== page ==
Recent resignations of a city councilor and school board member have produced a special election in Augusta. At-large Councilor Jeff Bilodeau and at-large Board of Education member Laura Hamilton departed for different reasons, Bilodeau because of his professional career with the Maine National Guard, Hamilton had simply had enough of politics. Winners in the replacement contests get to serve six months of unexpired terms, and need to run again in November if they wish to serve for another three years.

A lot of changes have occurred on the Augusta City Council, with veteran public servant Mark O’Brien, former state legislator Corey Wilson and newcomer Harold Elliott Jr. recently elected. The council chemistry has changed since these pro-growth, moderately conservative councilors have joined. There have been a couple very close votes on issues as progressive councilor Linda Conti’s bid for council leadership has been rebuffed. The next councilor could play a key role in the direction of the council.

Three candidates vie for the at-large council spot. They are in ballot order: former school board member Jennifer Day; perennial candidate and former councilor Stan Koski; and newcomer Bob Trask, another candidate from the besieged Grandview neighborhood.

Day possesses bonafides for this office after commendable experience on the Board of Education. She is a personable woman who combines family and a career in real estate.

Day has a couple of other advantages. There will be more women voters than men, she lives in Ward 1, while her male opponents both reside in Ward 3, where they are likely to split that vote, and not to be overlooked — she will be first name at the top of the ballot.

Koski, retired from Central Maine Power, is persistent, running unsuccessfully since losing several years ago in a contest against Roger Katz for mayor. He was best known as a strident fiscal conservative when he served on the council. An engineer, Koski served the city for many years on a voluntary basis, in charge of maintaining the city’s traffic lights, undoubtedly saving Augusta thousands of dollars.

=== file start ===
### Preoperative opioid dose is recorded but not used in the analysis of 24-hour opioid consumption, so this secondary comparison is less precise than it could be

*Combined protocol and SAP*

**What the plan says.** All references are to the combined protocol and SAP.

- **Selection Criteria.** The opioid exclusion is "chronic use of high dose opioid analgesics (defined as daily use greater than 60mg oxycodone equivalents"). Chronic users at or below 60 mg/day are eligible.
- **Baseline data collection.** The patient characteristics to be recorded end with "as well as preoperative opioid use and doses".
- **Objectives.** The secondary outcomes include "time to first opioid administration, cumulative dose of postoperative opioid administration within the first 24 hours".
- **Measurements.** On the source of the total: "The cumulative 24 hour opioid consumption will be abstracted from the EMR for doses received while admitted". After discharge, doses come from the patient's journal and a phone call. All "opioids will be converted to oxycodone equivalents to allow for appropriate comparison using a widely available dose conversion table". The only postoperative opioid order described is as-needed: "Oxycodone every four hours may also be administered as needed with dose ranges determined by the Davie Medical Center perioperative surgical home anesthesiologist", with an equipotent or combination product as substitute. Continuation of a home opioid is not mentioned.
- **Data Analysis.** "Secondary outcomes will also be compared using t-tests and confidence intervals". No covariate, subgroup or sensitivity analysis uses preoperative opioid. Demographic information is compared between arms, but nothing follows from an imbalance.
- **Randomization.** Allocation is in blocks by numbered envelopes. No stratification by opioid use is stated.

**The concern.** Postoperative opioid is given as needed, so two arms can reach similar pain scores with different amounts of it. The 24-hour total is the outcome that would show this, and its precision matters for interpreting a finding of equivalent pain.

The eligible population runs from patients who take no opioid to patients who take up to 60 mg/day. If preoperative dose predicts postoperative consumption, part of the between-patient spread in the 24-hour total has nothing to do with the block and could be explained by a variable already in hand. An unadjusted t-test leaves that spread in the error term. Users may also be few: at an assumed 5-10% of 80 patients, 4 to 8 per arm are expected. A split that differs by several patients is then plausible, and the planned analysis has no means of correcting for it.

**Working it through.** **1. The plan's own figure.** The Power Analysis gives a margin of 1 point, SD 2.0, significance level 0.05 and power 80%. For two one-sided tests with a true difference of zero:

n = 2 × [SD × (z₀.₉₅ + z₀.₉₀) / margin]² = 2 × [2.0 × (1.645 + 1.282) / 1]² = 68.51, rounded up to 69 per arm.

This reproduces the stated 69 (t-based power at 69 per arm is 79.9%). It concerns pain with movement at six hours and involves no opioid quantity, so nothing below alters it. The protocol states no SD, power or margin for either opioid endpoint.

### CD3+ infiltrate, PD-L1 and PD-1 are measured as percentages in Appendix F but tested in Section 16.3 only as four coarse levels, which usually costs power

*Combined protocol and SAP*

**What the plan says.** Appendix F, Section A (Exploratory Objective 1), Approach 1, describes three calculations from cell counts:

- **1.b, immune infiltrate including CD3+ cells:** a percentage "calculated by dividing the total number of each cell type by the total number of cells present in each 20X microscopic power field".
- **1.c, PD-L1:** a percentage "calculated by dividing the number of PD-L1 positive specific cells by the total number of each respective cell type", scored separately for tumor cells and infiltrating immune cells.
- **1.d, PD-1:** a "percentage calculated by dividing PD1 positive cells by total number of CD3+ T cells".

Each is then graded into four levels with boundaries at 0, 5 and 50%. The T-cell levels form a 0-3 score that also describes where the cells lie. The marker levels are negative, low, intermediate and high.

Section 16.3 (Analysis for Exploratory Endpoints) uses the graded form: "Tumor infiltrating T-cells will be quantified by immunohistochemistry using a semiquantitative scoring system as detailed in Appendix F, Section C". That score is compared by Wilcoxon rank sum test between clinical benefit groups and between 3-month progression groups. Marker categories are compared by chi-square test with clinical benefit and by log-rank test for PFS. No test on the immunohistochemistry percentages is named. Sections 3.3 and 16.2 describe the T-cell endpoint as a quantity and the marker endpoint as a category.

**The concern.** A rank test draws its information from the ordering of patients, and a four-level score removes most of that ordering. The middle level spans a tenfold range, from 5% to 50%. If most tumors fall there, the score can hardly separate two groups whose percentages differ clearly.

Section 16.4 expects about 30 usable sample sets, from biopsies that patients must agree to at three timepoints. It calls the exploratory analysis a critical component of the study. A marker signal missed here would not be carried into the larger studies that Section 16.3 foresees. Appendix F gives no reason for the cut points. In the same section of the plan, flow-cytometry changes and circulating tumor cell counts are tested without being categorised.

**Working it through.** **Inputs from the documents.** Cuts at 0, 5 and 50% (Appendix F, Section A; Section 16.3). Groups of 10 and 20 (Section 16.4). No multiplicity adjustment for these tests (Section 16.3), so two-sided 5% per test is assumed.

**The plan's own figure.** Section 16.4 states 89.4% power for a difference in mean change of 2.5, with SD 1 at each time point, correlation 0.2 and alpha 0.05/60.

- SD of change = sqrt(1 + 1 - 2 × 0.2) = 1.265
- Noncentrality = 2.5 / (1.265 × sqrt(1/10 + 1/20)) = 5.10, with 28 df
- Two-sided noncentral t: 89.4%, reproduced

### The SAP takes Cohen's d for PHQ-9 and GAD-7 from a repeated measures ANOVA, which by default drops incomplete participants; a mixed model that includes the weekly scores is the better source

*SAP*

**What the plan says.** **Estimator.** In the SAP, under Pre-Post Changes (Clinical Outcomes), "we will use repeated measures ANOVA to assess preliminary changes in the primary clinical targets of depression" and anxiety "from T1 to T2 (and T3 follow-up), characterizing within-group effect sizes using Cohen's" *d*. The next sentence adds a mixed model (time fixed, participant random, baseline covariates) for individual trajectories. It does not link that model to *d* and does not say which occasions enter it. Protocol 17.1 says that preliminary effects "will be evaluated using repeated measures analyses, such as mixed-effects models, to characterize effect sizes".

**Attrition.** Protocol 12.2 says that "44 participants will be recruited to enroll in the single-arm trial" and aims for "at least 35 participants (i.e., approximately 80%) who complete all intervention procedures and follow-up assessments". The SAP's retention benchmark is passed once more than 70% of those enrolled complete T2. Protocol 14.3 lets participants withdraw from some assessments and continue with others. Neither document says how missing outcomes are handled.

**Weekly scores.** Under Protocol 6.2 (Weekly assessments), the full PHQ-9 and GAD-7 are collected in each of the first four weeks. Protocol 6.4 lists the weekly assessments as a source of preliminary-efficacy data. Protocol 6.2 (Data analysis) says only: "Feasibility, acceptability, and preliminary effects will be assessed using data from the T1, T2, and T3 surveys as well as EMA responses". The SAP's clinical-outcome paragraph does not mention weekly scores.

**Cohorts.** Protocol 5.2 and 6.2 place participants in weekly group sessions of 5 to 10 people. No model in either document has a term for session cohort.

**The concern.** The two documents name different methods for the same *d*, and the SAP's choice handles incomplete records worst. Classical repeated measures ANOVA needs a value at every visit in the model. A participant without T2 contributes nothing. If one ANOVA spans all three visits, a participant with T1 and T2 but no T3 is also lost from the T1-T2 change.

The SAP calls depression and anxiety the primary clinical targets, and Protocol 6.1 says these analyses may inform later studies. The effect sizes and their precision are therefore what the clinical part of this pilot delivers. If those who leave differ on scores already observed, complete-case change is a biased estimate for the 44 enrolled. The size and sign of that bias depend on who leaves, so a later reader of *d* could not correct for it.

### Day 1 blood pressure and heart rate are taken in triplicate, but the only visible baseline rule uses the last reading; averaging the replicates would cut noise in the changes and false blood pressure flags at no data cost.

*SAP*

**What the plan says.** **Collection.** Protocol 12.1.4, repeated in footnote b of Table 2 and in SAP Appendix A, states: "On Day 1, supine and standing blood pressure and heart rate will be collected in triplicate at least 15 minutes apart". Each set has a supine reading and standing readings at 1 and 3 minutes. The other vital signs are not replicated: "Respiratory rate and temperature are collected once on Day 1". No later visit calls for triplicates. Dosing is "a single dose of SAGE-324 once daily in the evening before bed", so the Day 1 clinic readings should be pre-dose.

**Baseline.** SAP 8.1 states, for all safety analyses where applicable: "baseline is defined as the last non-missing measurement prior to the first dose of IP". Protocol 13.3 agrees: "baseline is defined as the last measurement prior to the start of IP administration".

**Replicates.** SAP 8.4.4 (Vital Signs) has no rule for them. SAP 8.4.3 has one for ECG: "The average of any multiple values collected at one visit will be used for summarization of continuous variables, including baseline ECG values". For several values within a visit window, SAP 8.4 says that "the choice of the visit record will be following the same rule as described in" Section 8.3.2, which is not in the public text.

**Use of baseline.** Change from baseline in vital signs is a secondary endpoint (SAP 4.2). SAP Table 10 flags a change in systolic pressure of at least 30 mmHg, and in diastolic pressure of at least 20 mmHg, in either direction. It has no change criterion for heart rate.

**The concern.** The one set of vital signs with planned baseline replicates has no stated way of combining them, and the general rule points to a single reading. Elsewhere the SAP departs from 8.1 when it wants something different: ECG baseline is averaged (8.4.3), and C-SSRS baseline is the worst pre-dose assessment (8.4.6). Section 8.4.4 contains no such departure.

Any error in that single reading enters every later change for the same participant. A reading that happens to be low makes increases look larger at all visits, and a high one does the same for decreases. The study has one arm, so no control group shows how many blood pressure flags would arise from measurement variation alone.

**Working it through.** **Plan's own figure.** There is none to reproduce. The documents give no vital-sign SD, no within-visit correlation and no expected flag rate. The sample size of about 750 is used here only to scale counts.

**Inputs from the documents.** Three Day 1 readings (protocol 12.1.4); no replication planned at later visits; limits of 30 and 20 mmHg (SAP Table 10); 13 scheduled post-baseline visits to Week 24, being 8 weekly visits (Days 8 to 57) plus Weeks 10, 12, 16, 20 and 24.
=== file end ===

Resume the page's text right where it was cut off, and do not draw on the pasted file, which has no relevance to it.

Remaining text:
Bob Trask, another conservative, is a retired UPS manager* who emerges as a strong contender because of the angst remaining over the never-ending controversy concerning ongoing blasts from the McGee Construction Co. pit in his neighborhood. The first candidate spawned by the Grandview controversy was departed Councilor Bilodeau, followed by Elliott in Ward 3, and now Trask, as the neighborhood continues to fight for a stronger mineral extractions blasting control ordinance to protect them.

Additional intrigue is provided this three-way race by the fact that usually united political players appear to be backing different horses in this one. For example, well-known businessman Roger Pomerleau; Lou Craig, spokesman for Grandview neighborhood; and Ward 3 Councilor Elliott back newcomer Trask, who got into the race late. Prominent former councilors Pat Paradis and Cecil Munson had already convinced Day to run before Trask appeared. Normally the aforementioned group would be backing the same candidate.

Too bad the turnout is likely to be small because this is one of the more interesting races for some time for Augusta council. Trask wins the ground game for most signs, Koski’s campaign-worn signs have the best strategic placement, while unfortunately, Day’s signs are unattractive. Qualifications and effort should always be the first consideration.

Here’s what I see: Day will win on the west side in Wards 1 and 2, Trask will take his home Ward 3, followed closely by Koski. Conservative Ward 4 could be a tossup. Will voters pick Day’s fresh credentials, conservative Trask’s strong effort with Grandview area support and insider help, or could Koski’s name recognition garner him enough votes in a very small turnout? Here’s a tip — the winner could be the candidate smart enough to target a list of most likely voters from previous small turnout elections.

Prediction: the new city councilor probably will be Jen Day.

Meanwhile the school board contest is a write-in situation. I hope you will note the master’s degree in education degree qualifications of Pia Holmes, a former teacher, principal and school board member in adjacent Manchester before moving to Augusta with her husband, well-known realtor Bruce Holmes. Pia Holmes — best qualified for the Board of Education, and terrific signs.

Don’t forget to vote, Tuesday, June 13, including a resounding yes for the school budget.

Fast forward: Another Augusta election this November, Charter Commission vote in 2018, and a prediction — Mayor Dave Rollins seeks a state Senate seat when Roger Katz leaves.

Don Roberts is a veteran broadcaster, writer and political consultant. He has served Augusta as a city councilor at-large, charter commission vice chairman and utilities district treasurer.

*Editor’s note: An earlier version of this column misstated the professional experience of candidate Bob Trask. He is a retired UPS manager.

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